America’s troubadour reinvents his classics on tour’s last US stop
The only thing that sounds even older than Bob Dylan’s ancient yet continuing canon of songs - a musical Mount Rushmore of folk, blues, gospel, and pop that’s been both carved into, and chiseled out of, the bedrock of American music - is, well, Bob Dylan’s voice.
For half a century now, it has been an instrument (or weapon or albatross, depending on one’s point of view) of endless debate, much like the mercurial man himself. It’s been a polarizing force of nature, will, and carefully cultivated mannerisms; at once revered and reviled, but rarely ignored.
As anyone who has heard him in concert during these past 10 or 20 (or, some would argue, 30) years well knows, that preposterously grizzled bark has become an essential and inescapable element of the Dylan experience, along with that storied catalog of music whose melodic and rhythmic components he blurs and bends at will. And it long ago caught up with the wizened, world-weary sentiments of the songs initially expressed by a 20-year old folkie from Duluth, Minn.
Last night at a sold-out House of Blues, the last US date of what has come to be known unofficially as Dylan’s “Never Ending Tour’’ (launched in 1988 with a title he has every intention of making good on, it seems), that voice - along with the rest of the man and his skillful five-piece band - recast brain-ingrained chestnuts like “Simple Twist Of Fate’’ and “Like a Rolling Stone’’ as conversational, almost off-the-cuff, meditations. That treatment, like Dylan himself, made for a charming and provocative paradox.
A loose and rollicking reading of “Leopard-Skin Pill-Box Hat’’ kicked things off on a promising note. In fact, for much of his 110-minute set, Dylan was an animated (for him) presence, alternating between organ and electric guitar, and playing a good amount of bleating - and bleeding-around-the-edges - harmonica. A knotty pair of expressive, satisfyingly cluttered harp solos imbued the slow simmer of “Tangled Up In Blue’’ with a disheveled fervor, while the newer “Tryin’ To Get To Heaven’’ also benefited from Dylan’s harmonica coloring a gospel-tinged groove.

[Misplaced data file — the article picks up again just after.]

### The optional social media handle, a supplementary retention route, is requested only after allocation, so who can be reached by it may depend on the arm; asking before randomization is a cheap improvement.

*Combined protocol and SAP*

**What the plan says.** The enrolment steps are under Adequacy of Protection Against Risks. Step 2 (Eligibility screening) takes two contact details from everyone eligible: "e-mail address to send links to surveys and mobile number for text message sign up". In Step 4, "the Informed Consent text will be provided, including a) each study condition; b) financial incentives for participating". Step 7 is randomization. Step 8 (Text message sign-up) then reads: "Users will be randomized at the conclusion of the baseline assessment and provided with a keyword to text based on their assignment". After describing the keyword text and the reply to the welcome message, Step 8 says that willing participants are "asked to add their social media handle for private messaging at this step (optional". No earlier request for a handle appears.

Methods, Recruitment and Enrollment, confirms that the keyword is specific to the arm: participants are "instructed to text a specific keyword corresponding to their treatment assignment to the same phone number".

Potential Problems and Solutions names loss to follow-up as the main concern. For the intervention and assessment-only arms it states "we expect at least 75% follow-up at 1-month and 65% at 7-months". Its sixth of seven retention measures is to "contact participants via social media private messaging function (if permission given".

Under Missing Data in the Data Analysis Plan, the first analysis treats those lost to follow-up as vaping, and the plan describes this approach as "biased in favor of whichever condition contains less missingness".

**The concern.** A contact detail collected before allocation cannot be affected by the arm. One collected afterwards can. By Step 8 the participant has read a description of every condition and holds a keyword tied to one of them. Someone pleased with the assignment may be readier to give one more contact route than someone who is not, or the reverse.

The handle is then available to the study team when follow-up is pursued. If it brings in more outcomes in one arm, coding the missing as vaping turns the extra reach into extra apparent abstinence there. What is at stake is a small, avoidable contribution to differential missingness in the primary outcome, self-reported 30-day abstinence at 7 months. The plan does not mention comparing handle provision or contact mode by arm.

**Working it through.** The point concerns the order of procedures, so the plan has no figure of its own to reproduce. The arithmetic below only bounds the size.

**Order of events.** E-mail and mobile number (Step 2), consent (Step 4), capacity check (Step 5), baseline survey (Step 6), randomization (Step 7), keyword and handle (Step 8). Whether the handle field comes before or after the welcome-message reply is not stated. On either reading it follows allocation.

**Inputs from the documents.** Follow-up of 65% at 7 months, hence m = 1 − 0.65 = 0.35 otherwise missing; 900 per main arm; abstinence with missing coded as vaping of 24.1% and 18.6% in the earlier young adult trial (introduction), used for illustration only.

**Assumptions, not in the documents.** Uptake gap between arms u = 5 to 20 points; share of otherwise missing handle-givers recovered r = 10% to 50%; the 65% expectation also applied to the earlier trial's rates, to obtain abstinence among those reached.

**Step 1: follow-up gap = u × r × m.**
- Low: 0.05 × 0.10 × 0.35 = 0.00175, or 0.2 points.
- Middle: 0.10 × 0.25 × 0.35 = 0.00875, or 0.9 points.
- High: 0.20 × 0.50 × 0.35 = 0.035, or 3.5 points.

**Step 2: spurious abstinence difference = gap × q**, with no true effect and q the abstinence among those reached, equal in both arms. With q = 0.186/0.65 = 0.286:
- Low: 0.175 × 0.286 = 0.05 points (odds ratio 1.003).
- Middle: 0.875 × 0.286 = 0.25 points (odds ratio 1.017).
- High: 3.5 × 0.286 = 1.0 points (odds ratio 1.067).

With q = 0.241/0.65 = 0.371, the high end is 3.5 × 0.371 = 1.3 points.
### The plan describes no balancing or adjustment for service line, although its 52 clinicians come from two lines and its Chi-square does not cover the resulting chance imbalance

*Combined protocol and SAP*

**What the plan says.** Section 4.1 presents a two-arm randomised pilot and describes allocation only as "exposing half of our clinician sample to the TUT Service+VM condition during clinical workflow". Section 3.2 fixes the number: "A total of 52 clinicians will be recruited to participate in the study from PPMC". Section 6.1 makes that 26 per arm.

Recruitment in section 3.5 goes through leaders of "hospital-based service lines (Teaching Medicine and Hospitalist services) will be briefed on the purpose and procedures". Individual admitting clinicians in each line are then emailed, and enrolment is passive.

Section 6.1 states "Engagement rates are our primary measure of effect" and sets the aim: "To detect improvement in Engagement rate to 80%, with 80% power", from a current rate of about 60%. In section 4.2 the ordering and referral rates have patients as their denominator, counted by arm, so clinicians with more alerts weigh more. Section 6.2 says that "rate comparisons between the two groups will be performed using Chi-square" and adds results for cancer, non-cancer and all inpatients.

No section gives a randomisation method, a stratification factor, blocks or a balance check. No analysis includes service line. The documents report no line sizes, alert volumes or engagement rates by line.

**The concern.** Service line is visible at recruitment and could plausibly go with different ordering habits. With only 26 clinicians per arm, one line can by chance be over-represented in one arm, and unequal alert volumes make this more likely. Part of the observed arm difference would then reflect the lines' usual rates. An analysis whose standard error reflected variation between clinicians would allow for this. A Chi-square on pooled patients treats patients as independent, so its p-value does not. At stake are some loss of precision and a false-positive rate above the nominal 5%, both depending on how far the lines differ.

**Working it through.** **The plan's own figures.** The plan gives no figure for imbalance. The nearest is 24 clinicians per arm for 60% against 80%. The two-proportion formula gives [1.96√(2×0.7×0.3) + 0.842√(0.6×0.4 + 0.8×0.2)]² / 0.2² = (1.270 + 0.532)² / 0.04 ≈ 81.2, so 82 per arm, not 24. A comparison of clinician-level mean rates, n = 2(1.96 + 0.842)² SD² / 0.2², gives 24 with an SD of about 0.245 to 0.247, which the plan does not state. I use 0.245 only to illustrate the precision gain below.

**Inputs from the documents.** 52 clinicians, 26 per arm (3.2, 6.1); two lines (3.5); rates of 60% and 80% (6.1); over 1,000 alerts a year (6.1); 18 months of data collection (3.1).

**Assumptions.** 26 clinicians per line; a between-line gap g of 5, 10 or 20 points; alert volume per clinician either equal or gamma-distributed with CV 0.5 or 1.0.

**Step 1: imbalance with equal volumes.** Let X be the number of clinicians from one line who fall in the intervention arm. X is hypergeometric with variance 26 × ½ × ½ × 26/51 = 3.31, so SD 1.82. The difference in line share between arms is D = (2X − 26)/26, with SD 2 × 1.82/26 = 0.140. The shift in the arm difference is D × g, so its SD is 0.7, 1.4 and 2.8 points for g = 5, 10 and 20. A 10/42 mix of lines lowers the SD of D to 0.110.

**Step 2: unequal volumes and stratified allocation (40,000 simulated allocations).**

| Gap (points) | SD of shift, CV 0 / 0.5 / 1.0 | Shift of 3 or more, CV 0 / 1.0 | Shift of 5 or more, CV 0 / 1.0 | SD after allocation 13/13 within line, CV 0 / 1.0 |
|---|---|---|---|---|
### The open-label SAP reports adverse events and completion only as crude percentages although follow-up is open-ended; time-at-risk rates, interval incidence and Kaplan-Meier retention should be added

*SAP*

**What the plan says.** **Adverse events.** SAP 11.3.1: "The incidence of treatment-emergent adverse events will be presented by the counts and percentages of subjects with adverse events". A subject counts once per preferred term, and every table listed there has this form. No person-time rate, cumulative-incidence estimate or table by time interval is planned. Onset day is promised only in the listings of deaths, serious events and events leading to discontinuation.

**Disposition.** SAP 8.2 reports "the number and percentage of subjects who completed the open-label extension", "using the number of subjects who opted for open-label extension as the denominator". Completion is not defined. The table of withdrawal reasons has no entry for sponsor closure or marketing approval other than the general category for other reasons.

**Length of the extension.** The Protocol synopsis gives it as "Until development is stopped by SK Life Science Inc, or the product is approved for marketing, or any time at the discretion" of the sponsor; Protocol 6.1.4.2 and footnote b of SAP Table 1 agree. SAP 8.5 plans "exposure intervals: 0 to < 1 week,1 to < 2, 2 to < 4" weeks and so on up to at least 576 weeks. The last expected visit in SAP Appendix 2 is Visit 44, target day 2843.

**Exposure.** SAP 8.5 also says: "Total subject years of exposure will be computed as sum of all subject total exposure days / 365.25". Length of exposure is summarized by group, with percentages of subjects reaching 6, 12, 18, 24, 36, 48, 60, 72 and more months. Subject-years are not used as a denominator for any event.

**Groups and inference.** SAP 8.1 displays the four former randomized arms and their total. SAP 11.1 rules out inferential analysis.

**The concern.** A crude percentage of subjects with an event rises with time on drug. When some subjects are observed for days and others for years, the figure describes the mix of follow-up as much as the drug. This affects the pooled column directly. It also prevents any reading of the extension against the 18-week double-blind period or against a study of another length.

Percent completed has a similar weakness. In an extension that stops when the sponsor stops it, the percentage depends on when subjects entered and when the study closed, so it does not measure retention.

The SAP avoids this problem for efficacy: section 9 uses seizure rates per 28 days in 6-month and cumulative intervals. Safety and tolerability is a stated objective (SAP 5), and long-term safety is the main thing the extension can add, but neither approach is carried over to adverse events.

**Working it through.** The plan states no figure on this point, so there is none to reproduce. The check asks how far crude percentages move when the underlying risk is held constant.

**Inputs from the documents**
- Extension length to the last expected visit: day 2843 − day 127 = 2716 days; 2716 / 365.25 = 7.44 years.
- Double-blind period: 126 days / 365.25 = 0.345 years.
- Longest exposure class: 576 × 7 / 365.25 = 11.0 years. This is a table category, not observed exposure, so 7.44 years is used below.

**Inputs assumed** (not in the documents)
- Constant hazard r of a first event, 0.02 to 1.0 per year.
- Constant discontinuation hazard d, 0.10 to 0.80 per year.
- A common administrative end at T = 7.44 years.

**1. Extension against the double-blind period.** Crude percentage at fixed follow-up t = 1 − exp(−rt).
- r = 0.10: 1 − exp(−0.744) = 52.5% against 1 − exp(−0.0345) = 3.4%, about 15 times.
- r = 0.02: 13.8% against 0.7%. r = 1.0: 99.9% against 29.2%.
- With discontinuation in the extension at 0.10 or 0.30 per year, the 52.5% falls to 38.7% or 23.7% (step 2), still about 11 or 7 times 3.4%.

To a man and a note, the band sounded as impeccable as it was dressed, with lead guitarist Charlie Sexton and rhythm guitarist Stu Kimball leading the sure-handed charge on roughed-up romps of old ramblers like “Highway 61 Revisited’’ and salaciously opaque nods on selections such as “Ballad Of A Thin Man.’’
While one could not have asked for better examples of the Dylan legend as an encore - on this night we got “Like a Rolling Stone,’’ “All Along the Watchtower,’’ and “Blowin’ in the Wind’’ - one wondered whether more forceful, passionate distillations would have better served that legend, and these masterworks. Rendered as they were last night, as seemingly carefree romps devoid of their original urgency, passion, or political imperative, you couldn’t help but wonder if anyone would have noticed them, in these forms, in the first place. But then, not everyone has the prerogative of having the voice - dividing and divine - of Bob Dylan.